The Bass Performance Hall is Fort Worth’s performing arts sweetheart. Aside from being a treasure to see live performances, this cultural gem also features architecture that’s more art than a building. Located downtown near Sundance Square, the Nancy Lee and Perry R. Bass Performance Hall occupies a city block and seats 2,056 people. It’s known for the two 48-foot-tall Texas limestone angels that grace its exterior. The hall features symphony, ballet, opera, stage plays, musicals, and rock concerts, and it’s the permanent home to the Fort Worth Symphony Orchestra, Texas Ballet Theater, Fort Worth Opera, and the Van Cliburn International Piano Competition and Cliburn Concerts.

Covering a mere 40 acres, the Panther Island Pavilion proves that size doesn’t always matter. Billing itself as the only waterfront stage in Texas, this outdoor stage was part of Fort Worth’s $909 million Trinity Uptown redevelopment project. Sitting on the Trinity River and overlooking Fort Worth’s scenic downtown, the area houses multiple stages that you can walk between to watch a variety of performers. Aside from the many festivals, adventure runs, and concerts, the venue also offers a sandy beach, which provides public access to the river seven days a week for paddling, tubing, fishing, and swimming.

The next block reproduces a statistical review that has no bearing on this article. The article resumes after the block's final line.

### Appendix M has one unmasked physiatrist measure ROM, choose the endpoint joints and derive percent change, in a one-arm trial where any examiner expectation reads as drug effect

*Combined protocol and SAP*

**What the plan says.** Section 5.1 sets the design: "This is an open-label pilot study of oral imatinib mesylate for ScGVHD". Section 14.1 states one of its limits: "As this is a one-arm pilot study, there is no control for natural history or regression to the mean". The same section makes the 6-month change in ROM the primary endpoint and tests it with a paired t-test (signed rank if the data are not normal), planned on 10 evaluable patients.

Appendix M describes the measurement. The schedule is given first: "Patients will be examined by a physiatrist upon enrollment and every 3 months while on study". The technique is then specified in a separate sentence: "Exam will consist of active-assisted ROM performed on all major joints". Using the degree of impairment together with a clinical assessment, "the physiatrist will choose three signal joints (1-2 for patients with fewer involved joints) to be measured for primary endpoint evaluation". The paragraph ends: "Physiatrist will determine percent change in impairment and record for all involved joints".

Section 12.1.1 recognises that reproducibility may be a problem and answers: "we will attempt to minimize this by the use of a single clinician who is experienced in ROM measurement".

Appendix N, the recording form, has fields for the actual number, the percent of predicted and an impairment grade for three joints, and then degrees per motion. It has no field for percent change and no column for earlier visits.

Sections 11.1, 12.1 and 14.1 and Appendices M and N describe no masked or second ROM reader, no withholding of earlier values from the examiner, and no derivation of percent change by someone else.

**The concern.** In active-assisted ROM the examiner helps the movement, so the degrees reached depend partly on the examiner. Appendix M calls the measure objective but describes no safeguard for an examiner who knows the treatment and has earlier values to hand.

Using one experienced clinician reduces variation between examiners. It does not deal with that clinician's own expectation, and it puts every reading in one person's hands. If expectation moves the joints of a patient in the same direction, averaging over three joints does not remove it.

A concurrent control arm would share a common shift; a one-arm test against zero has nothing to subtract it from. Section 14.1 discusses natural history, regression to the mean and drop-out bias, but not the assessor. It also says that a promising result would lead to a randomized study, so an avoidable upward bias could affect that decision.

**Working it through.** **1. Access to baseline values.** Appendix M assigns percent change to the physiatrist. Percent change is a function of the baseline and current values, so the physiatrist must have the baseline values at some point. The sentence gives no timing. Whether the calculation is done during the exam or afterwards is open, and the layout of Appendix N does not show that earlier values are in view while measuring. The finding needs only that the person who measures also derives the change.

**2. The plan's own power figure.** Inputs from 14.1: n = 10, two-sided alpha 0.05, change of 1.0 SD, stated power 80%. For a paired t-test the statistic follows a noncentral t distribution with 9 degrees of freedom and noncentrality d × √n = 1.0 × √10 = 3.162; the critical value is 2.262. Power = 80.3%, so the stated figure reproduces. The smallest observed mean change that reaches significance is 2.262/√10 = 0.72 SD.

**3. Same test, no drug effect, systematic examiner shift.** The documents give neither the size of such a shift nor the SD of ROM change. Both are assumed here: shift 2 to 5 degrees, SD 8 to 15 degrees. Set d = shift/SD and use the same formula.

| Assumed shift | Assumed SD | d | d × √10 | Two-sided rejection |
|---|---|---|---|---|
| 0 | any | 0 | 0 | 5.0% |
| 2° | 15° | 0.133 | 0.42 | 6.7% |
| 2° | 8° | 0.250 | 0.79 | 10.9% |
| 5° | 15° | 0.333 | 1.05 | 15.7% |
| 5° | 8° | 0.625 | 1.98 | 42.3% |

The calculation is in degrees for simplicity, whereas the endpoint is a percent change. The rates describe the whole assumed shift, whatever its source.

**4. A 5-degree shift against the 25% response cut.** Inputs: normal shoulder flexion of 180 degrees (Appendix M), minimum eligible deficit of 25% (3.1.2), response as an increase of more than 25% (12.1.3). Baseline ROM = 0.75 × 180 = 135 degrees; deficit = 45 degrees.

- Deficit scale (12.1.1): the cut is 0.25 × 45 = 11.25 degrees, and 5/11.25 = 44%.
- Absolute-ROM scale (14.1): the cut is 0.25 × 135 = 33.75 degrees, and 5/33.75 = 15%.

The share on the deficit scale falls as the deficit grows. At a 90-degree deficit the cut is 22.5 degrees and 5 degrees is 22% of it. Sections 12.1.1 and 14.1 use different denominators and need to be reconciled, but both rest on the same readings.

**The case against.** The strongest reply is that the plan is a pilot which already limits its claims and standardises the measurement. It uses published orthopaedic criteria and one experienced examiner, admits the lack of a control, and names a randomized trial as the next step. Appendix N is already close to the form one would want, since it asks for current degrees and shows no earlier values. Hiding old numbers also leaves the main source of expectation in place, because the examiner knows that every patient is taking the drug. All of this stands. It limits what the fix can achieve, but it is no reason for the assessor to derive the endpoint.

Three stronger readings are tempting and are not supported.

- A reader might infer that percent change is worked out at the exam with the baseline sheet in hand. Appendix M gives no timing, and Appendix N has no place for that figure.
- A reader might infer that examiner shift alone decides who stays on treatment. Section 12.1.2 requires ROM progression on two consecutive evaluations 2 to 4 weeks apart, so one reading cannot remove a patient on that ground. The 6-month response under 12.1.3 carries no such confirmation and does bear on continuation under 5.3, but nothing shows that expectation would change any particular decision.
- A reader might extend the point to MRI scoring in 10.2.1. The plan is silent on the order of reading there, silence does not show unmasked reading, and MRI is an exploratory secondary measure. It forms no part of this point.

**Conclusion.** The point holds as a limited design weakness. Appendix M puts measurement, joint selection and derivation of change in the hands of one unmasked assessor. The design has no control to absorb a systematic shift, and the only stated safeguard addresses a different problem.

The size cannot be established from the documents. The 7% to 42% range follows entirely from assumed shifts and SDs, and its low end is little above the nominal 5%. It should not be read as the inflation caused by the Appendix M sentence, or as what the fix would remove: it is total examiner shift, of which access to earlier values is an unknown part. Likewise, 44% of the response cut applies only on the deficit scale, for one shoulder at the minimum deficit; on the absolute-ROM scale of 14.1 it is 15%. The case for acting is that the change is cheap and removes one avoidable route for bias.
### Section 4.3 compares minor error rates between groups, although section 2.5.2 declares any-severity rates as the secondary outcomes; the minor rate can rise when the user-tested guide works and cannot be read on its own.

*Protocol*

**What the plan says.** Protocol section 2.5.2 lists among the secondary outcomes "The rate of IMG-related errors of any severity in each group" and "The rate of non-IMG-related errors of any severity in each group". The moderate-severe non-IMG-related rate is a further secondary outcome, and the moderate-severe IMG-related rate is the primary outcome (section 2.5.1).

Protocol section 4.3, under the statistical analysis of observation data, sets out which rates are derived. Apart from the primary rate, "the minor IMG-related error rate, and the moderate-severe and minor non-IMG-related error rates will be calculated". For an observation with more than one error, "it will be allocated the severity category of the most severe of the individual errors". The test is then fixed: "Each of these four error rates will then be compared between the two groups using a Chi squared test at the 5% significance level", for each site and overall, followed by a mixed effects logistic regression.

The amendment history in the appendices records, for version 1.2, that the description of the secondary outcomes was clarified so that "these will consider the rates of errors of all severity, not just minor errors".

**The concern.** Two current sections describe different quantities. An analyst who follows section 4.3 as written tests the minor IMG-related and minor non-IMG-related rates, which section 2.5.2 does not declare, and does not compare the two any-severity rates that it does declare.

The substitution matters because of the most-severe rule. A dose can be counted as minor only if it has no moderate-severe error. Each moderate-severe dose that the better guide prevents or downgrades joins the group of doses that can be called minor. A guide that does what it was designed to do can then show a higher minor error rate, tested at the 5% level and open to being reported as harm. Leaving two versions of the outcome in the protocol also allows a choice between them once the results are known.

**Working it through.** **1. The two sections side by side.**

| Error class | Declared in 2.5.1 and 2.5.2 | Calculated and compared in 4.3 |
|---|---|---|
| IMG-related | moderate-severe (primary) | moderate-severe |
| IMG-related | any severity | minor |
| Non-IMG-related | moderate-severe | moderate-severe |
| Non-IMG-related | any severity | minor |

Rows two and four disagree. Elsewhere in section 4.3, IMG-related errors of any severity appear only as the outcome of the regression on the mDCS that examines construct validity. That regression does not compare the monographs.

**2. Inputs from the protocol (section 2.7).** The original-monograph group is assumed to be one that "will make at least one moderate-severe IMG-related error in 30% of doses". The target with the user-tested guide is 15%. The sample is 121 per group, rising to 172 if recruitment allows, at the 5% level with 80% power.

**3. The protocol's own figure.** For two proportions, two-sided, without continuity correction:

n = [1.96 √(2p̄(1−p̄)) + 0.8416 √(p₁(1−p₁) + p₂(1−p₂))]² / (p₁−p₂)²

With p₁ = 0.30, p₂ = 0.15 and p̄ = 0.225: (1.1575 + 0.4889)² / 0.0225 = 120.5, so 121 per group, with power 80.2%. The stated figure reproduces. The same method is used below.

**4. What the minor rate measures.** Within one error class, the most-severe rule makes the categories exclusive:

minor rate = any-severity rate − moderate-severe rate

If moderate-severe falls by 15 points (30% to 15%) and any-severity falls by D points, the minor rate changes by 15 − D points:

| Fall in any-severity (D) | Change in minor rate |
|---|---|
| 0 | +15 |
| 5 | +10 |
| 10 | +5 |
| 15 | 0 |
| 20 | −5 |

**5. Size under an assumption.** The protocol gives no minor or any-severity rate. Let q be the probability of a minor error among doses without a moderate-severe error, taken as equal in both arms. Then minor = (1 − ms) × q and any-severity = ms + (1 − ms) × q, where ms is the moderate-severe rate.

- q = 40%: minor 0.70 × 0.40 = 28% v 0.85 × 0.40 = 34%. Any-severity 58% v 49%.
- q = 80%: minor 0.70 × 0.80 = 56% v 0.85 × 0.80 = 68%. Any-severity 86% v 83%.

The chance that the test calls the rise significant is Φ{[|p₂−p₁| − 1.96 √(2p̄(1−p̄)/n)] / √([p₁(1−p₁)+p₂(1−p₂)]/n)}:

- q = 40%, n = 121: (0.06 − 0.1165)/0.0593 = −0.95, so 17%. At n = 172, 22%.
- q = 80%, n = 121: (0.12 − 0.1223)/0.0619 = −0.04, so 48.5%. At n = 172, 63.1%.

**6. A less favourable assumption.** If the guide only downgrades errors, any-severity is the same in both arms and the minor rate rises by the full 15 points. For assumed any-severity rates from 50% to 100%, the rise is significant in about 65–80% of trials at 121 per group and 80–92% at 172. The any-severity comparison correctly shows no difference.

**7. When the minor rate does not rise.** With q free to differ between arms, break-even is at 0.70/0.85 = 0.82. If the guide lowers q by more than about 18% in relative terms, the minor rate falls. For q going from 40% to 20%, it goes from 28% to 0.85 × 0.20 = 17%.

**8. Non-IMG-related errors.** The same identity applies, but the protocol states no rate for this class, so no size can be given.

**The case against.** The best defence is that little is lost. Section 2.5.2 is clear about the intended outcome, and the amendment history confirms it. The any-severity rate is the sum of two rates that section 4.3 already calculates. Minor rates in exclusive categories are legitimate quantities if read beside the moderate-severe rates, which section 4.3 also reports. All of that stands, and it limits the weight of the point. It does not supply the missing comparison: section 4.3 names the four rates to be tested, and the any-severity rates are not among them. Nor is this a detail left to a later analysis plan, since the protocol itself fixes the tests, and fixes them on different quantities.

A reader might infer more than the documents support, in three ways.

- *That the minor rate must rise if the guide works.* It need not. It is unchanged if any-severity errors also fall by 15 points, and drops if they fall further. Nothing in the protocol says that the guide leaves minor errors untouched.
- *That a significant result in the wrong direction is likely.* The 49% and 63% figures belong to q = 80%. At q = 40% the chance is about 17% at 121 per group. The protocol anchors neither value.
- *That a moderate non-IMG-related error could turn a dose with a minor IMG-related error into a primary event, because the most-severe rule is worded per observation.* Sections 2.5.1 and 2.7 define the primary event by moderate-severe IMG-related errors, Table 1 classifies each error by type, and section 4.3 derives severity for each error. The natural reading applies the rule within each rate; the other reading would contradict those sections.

One of the foremost African-American theaters in the Southwest, Jubilee Theatre presents live music, drama, and comedy, all which reflect the African-American experience. An intimate setting with seating capacity of 147 patrons, both its atmosphere and audience is diverse and comfortable.

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